She started to talk.  Yes, there was a story.  Grandpa had at least two “girlfriends”.  Her Aunt Lillie (her mother’s sister) came to her once with some evidence that Freeman had two “special” stops on his milk route where he would spend some extra time with the woman of the house.  It was investigated (I assume by the P.I., but maybe by Lillie) to the extent that she knew that in both cases the husbands knew about the arrangement.  In one, the lady seems to have had a larger sexual appetite than her husband, so it worked for all concerned.  In the other, it was a fertility problem; the lady wanted to get pregnant and it just wasn’t happening.  It seems that Grandpa Freeman, being a pretty kind man, was “giving his all” to help this poor lady have a baby.  This was in the days before fertility drugs, enriched semen, anonymous sperm donors, and such, and people didn’t have money for such things anyway, so they did the best they could with old remedies, common sense, and working together.  I didn’t get any names, but Mina had them, and she said that this second woman did have a boy and that she saw him (at something public) and he was a “spitting image” of Freeman at that age, based on family photos.

I can support the story as well.  When I was little I would ride along with Grandpa on his milk route.  Most stops would just be a quick drop-off of milk and cream, based on a regular order.  Sometimes people would ask for something extra, and if he had it, I might run back to the truck to get it.  Often there were orders for something extra for the next delivery, and of course, there was the pick-up of the clean empty bottles.  On one stop he first bought me an ice cream soda, then he told me that this next stop was going to take some extra time, to “write up a special order” as I recall, and that I was to have my soda and wait in the milk truck until he came back.  He was gone for what seemed like a long time to me; I was actually starting to think about how long to wait.  “What if he doesn’t come out for an hour?”  But then he came out, sort of straightening out his overalls and kind of rushed, but he came back just like he said he would, and we continued the route.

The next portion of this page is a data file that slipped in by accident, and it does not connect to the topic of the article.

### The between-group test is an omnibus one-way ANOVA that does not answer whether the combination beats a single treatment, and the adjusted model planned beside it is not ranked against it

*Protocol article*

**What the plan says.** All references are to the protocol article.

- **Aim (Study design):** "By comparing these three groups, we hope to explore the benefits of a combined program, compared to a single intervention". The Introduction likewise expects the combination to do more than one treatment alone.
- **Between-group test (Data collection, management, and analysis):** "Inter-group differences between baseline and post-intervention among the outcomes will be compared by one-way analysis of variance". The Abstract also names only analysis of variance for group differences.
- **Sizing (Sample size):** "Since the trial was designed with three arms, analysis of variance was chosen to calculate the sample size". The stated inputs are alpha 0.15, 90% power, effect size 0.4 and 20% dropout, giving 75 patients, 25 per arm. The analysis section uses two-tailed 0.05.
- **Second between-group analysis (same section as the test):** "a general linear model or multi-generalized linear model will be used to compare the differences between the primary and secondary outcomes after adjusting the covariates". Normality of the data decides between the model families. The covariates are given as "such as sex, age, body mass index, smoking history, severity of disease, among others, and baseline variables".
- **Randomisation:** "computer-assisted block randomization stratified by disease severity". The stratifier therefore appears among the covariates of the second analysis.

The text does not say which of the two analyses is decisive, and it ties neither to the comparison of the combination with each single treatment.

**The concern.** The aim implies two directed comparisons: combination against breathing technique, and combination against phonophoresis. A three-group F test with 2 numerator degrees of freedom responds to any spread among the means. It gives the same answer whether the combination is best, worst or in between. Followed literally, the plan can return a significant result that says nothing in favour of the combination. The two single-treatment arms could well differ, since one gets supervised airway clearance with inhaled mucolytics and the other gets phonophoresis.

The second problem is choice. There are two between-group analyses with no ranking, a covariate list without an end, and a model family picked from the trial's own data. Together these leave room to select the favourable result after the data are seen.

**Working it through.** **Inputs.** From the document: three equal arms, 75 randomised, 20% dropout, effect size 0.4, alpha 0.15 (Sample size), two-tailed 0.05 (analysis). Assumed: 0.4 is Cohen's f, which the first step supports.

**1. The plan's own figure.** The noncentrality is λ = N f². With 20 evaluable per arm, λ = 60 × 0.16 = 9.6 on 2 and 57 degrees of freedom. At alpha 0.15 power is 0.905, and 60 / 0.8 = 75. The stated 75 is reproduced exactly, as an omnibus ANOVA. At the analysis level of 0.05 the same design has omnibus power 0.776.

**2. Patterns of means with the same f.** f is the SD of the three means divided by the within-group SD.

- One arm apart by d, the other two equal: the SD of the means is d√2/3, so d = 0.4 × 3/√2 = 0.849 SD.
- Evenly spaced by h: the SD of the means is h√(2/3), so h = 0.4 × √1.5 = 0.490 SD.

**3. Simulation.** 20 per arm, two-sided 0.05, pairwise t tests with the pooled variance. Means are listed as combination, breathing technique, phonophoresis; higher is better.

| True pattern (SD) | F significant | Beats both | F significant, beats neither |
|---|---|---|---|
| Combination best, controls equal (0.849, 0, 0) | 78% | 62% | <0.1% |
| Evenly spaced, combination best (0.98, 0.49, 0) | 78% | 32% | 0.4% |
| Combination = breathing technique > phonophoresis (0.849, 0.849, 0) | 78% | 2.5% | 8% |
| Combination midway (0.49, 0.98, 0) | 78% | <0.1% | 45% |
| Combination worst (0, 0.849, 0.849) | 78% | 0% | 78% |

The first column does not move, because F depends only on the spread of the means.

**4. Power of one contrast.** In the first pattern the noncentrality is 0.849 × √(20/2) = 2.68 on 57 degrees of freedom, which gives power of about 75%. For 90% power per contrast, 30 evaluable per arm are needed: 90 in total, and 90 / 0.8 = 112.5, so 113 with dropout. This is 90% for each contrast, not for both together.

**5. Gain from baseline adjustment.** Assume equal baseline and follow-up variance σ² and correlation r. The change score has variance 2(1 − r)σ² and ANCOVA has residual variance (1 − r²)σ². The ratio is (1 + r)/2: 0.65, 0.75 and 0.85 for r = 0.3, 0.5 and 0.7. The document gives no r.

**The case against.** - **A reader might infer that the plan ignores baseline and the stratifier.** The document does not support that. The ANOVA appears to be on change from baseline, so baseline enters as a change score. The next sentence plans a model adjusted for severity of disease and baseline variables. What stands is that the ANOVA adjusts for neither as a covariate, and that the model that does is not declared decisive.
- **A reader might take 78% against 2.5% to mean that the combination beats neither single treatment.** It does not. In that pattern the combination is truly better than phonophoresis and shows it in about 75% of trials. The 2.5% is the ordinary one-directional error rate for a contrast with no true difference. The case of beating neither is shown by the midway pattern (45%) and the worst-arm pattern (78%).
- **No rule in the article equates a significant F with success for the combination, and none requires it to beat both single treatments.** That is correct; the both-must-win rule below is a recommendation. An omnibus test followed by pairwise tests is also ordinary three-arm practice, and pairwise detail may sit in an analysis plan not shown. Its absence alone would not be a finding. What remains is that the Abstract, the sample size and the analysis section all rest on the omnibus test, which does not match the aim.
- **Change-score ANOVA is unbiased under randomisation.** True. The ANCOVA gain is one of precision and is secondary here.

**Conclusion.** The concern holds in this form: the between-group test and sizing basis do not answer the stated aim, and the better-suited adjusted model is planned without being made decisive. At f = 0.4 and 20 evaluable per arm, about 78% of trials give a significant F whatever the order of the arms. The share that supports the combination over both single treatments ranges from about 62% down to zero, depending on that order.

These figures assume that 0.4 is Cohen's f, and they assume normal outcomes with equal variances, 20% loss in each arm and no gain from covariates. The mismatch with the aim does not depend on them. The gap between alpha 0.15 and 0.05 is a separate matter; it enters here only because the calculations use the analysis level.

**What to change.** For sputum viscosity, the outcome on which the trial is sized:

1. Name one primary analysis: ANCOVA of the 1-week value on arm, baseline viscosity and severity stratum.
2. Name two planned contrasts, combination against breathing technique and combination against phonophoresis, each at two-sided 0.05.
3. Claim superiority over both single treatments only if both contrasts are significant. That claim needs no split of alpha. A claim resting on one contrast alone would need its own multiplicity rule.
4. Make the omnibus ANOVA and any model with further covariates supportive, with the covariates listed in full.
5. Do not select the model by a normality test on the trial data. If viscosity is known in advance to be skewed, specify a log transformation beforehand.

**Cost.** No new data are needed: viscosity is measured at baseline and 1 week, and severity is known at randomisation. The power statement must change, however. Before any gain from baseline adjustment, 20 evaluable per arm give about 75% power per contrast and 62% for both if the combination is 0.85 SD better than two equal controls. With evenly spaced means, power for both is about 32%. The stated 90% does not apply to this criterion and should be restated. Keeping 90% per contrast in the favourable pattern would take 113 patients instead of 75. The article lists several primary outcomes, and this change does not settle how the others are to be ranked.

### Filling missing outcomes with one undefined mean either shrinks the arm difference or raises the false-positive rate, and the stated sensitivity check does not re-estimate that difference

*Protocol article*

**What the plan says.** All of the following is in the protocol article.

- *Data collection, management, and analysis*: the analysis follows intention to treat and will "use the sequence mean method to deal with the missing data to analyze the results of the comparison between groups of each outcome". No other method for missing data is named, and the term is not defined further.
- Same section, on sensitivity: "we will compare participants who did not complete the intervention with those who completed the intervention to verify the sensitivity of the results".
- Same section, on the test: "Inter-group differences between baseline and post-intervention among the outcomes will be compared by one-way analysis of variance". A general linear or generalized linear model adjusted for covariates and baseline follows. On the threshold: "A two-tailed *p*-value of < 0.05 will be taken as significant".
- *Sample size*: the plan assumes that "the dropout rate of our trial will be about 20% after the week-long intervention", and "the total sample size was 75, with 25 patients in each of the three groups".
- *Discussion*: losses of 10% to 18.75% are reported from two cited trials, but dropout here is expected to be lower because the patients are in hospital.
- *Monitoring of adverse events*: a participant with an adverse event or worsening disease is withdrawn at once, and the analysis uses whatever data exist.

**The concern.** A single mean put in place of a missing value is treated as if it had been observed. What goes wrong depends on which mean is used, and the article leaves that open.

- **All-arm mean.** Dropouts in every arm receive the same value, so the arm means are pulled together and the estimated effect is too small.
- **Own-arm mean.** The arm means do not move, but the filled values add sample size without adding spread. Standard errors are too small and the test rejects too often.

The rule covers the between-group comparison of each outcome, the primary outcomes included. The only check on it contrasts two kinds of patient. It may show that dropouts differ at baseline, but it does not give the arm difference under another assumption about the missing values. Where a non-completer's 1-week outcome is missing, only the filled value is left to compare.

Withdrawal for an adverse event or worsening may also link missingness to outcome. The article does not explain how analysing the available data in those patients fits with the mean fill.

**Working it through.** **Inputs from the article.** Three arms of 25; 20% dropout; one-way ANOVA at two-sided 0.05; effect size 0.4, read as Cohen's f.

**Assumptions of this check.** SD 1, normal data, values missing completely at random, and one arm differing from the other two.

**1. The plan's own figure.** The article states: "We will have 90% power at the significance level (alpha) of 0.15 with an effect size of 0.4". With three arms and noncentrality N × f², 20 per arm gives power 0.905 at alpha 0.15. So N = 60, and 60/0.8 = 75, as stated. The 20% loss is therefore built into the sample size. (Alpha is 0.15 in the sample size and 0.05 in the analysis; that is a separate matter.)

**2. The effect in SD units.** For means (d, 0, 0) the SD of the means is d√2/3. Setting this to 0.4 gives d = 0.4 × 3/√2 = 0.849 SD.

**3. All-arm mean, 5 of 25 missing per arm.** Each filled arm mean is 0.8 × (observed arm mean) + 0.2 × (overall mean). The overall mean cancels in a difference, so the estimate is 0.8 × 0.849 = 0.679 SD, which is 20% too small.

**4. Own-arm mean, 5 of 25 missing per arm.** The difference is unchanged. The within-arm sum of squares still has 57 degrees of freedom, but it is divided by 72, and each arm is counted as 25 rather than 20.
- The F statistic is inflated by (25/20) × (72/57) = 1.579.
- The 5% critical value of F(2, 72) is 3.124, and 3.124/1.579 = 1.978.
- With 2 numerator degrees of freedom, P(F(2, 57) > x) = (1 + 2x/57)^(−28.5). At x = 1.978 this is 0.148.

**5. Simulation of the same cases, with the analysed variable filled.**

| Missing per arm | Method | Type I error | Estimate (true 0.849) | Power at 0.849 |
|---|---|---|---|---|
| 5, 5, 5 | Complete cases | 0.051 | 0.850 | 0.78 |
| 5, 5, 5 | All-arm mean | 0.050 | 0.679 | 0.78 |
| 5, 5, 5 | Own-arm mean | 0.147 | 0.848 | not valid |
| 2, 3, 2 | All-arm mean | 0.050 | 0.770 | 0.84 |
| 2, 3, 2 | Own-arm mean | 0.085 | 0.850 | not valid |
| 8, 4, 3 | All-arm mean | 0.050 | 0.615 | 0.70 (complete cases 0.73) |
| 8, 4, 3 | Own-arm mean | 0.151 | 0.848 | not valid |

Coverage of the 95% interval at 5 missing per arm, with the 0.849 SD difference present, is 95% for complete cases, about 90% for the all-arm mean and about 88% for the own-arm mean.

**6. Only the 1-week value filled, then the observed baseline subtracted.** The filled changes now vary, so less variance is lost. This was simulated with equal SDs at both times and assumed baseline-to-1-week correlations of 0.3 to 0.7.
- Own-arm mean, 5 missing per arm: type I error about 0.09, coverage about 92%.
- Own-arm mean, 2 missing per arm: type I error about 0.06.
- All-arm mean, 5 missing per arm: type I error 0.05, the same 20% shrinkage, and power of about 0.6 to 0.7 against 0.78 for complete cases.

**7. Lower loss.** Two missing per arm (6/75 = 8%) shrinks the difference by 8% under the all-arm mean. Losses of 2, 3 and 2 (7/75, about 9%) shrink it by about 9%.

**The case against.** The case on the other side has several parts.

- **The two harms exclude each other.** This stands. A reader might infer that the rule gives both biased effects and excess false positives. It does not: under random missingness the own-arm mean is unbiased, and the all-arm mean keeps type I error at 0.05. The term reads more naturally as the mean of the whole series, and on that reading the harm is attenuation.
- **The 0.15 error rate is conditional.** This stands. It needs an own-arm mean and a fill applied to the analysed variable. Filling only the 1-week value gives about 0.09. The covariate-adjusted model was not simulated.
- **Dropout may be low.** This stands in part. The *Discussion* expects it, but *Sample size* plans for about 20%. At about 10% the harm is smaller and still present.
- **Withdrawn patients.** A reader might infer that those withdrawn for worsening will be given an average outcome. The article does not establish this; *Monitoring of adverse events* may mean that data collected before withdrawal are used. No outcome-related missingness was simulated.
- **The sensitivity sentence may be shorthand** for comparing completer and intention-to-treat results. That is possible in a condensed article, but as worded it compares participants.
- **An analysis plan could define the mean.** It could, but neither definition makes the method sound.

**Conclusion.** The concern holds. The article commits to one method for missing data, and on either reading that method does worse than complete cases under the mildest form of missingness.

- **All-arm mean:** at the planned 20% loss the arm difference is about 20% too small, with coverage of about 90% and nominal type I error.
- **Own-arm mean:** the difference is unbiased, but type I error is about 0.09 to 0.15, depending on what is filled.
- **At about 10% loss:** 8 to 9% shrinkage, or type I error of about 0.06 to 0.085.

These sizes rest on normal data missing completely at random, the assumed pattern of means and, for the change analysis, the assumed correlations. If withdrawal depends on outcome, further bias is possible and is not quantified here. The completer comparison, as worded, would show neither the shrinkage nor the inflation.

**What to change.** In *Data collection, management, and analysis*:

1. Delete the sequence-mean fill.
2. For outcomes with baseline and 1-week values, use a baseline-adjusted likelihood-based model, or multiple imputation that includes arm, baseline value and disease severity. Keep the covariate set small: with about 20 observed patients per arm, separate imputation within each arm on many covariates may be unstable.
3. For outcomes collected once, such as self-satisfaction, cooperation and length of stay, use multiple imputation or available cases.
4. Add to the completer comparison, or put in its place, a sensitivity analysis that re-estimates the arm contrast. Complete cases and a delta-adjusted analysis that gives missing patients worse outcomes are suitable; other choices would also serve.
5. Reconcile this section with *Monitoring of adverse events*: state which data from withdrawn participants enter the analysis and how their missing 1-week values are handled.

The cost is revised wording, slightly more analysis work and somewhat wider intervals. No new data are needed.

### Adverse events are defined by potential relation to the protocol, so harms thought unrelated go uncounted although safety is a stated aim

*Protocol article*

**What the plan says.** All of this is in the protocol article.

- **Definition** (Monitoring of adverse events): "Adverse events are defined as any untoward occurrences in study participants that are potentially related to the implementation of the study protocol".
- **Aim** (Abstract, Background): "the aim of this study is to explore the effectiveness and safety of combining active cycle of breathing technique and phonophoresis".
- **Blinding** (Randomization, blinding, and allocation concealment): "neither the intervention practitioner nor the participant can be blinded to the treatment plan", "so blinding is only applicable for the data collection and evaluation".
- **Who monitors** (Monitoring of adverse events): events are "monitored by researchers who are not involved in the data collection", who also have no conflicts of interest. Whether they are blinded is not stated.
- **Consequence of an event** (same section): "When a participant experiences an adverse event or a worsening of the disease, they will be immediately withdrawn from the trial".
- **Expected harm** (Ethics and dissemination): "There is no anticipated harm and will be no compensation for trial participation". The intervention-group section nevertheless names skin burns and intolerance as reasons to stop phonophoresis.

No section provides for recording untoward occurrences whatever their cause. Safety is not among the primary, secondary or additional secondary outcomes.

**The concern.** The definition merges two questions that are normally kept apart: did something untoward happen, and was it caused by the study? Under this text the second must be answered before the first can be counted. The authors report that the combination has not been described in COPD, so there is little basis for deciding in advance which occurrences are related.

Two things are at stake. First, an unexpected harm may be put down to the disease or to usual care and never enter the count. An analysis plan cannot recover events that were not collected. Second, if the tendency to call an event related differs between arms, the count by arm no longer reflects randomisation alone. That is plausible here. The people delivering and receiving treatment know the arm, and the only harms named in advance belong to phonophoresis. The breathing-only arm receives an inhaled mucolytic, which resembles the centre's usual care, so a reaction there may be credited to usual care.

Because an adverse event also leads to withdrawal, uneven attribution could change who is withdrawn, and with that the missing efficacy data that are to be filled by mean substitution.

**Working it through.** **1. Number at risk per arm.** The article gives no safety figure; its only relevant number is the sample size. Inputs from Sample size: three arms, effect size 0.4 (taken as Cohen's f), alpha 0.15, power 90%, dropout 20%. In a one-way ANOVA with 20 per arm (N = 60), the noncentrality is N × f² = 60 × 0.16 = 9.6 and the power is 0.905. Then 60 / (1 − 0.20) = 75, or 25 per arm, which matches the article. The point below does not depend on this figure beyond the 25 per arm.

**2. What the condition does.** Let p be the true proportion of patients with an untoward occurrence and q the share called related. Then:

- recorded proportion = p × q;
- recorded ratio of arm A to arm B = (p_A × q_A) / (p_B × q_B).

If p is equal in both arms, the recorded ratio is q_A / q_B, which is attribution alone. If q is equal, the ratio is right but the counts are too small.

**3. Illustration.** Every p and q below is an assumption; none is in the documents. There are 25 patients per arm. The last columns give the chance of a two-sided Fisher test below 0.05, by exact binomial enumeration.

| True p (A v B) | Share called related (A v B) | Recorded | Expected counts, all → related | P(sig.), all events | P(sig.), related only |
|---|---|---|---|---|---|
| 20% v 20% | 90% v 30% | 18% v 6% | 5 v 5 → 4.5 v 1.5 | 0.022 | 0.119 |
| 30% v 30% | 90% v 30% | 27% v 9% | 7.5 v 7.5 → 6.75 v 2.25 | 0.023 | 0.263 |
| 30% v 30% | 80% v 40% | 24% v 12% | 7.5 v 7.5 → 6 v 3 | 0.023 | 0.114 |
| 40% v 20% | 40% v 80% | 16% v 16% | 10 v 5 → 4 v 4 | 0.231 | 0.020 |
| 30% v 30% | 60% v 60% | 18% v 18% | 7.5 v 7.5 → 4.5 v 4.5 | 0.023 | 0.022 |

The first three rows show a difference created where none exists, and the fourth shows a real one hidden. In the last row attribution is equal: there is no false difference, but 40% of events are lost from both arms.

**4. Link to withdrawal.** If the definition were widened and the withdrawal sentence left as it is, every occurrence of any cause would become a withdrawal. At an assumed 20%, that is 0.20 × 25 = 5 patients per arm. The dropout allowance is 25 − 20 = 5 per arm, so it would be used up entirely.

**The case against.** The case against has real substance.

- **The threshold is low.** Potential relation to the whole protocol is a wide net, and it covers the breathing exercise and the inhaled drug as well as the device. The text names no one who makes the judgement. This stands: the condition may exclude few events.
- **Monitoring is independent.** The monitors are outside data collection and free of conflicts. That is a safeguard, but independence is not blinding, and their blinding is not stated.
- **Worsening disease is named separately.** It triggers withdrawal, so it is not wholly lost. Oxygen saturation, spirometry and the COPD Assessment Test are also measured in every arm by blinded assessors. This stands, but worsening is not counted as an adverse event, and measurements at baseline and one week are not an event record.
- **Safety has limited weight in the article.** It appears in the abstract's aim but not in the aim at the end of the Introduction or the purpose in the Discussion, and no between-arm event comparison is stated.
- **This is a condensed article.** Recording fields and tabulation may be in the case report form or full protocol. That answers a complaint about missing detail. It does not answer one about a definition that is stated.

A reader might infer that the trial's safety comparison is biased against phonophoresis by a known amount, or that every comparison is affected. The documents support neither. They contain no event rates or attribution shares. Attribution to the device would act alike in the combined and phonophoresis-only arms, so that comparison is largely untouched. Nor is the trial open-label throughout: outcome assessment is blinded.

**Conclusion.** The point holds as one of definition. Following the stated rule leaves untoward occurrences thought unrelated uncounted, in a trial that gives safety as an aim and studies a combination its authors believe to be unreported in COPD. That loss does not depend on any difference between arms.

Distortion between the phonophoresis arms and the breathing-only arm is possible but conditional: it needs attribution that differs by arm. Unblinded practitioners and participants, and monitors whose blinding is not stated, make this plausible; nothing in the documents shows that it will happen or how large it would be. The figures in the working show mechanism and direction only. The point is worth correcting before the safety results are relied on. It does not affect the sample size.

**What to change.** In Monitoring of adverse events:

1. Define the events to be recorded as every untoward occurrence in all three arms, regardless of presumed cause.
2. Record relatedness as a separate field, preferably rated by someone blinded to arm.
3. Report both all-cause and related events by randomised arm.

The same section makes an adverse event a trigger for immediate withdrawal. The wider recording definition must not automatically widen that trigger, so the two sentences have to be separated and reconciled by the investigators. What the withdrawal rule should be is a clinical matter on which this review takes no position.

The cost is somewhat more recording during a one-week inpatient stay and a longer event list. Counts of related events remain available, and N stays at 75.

I also remember Grandma Lina quizzing me a little when we got back, and I told her about the delay at one house, as I was still at an age where one has no concept of lying.  This was at the dinner table, and she confronted Grandpa on this, and he brushed it off as normal business and not being very long at all.  In retrospect, it wasn’t very long; quite a quickie actually.


My brother Jim, older and much more worldly than me, quizzed me about the long stop at one house, indicated that he had experienced the same thing, and declared that “Grandpa had a girlfriend.”

In telling this story to Beverly Petersen, she said that “Grandma was always suspicious that Grandpa was up to something, and I guess she had good reason.”

As Mina told this story, she said that Aunt Lillie was ready to show this evidence to Lina, and that she told her, “I’ll kill you if you do.”  I never thought of my mother as a violent person, so I somehow doubt the exact wording, but apparently Lillie never confronted Lina with this information, so her words must have been pretty strong.  Mina knew that her parents had some “issues”, but she felt that it was a personal matter for them to work out, not something that the extended family should confront them with.

So, when someone talks about a certain characteristic and says, “I inherited that from the milkman,” it may be true.

Also think about the changes in lifestyle.  If someone today will spend $50,000 or more on fertility treatments, what would they do if they didn’t have that kind of money?


1 Comment so far
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I love your family stories and that you took the time to write them down. It is like walking back in time. What a treasure!

Comment by Anna